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OpEdNews Op Eds    H2'ed 1/12/15

It's time to knock the Trans-Pacific Partnership off the "Fast Track"

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Reprinted from Hightower Lowdown

New trade pacts create secret, pro-corporate tribunals that use their powers to eviscerate our democratic laws

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When I was just a tyke, my momma warned me not to eat anything unless I knew where it came from. Sensible advice -- so good that even Congress has acted on it.

In 2002, responding to public demand, lawmakers decided that you and I have a need and a right to know where the meat sold in supermarkets comes from. Thus, Congress enacted a simple and straightforward law called COOL (Country Of Origin Labeling), requiring meat marketers to tell us right on their packages whether the enclosed steak, pork chops, lamb shanks, chicken wings, etc., are products of the USA, Mexico, China, or Whereintheworldistan.

This is useful information that empowers us consumers. Whether you have health concerns about imported meat or just prefer to have your food dollars go to American farmers and ranchers, COOL lets each of us know the source so we can decide such matters for ourselves. And that is precisely why global agribusiness giants hate it. Foreign meat producers (especially the US food conglomerates that have moved their meat production and slaughtering operations to nations that pay low wages and/or aren't fussy about health inspections) don't want you knowing or deciding. They've been all over Washington officials, saying they want the #@$&! labeling law repealed.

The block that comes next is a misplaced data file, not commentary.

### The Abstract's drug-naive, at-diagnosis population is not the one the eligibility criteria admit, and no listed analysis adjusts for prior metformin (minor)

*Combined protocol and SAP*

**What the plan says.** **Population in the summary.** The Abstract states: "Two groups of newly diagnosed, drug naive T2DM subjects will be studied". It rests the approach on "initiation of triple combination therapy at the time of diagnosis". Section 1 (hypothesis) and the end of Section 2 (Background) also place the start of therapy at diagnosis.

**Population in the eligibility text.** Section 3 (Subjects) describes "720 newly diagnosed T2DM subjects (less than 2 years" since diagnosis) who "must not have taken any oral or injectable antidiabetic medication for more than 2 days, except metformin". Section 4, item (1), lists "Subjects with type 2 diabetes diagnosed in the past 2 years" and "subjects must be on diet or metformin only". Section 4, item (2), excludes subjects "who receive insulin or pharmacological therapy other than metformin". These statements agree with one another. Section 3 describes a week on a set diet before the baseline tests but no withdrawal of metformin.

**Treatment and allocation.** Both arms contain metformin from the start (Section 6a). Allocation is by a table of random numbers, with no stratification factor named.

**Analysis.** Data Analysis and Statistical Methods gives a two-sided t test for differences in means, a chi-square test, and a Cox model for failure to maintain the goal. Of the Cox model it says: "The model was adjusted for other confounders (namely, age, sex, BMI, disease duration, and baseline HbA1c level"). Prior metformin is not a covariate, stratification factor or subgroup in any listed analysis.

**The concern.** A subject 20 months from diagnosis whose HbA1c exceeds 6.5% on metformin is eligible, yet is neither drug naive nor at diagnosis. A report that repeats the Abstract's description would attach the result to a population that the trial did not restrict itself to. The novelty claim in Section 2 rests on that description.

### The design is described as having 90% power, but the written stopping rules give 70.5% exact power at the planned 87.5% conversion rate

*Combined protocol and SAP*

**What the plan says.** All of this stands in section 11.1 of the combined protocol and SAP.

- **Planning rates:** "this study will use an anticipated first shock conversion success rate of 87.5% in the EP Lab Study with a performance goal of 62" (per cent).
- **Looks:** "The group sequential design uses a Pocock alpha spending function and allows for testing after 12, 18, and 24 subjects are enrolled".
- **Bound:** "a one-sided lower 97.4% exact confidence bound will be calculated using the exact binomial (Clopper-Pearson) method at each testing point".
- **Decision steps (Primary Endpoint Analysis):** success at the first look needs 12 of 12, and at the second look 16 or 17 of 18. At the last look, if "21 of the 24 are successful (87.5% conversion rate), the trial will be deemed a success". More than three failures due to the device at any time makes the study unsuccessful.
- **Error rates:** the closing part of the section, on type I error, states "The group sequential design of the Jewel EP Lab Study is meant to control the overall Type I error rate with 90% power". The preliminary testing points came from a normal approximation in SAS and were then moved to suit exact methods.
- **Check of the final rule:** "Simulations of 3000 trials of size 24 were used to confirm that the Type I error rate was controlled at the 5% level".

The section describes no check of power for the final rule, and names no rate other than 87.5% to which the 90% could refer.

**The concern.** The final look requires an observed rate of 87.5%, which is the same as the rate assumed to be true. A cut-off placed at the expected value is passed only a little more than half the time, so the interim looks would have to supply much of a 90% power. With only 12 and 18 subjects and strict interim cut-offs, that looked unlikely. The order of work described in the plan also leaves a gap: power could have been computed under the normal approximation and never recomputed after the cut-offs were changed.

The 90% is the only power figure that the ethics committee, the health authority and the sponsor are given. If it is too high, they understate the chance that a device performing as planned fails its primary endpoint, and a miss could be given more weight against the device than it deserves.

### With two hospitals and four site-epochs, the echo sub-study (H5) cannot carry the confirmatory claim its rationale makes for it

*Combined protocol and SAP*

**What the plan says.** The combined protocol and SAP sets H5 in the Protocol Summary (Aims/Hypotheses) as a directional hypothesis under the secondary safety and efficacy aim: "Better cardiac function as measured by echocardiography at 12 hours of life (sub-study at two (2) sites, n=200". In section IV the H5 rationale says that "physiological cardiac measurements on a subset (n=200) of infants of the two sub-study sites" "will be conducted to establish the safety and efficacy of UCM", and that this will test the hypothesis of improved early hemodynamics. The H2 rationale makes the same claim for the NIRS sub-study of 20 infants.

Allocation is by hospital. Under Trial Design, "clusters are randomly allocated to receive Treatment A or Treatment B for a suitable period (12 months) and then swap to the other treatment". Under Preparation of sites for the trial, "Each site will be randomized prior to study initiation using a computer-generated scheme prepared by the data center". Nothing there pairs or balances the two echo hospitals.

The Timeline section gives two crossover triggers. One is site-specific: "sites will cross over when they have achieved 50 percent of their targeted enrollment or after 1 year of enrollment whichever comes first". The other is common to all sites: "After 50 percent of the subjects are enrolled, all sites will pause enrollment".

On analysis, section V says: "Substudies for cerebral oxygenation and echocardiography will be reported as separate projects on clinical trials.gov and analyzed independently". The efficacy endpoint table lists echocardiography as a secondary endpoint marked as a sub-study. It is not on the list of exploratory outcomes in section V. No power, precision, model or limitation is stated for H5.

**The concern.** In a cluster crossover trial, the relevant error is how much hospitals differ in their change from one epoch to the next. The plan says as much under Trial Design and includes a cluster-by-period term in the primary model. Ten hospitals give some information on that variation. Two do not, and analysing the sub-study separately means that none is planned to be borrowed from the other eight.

But who cares what they want? COOL is America's law, and American courts upheld it when the agribusiness powers tried to strike it down. It's also solidly supported by our people -- a 2013 Consumer's Union poll found that a whopping 90 percent of Americans favor the right-to-know label! That's such an overwhelming majority that even the anti-consumer Republicans now in charge of Congress are not about to mess with it. So that's that.

WARNING: Mind-exploding Outrage Ahead. Unfortunately, that's not that. Unbeknownst to most people, a cabal of corporate and political elites (including Presidents Clinton, Bush II, and Obama) has stealthfully negotiated international trade deals during the past two-plus decades that have fabricated, piece by piece, what now amounts to a privatized world government. It's a secretive, autocratic, plutocratic, bureaucratic government of, by, and for multinational corporations. Most astonishingly, it has been empowered [Second warning: Take a deep breath before reading on] to eviscerate laws and policies enacted by our own elected officials.

Embedded in these voluminous agreements are rules limiting what our domestic governments are permitted to do, plus new rights and privileges for corporations enforced through supra-national closed-door tribunals. This adds up to a privately gated "government." A corporation from a foreign country that has signed on to these deals can directly attack the real government in countries where it has a subsidiary. They can demand cash compensation from us taxpayers for any action by our government that they think harms their profit picture.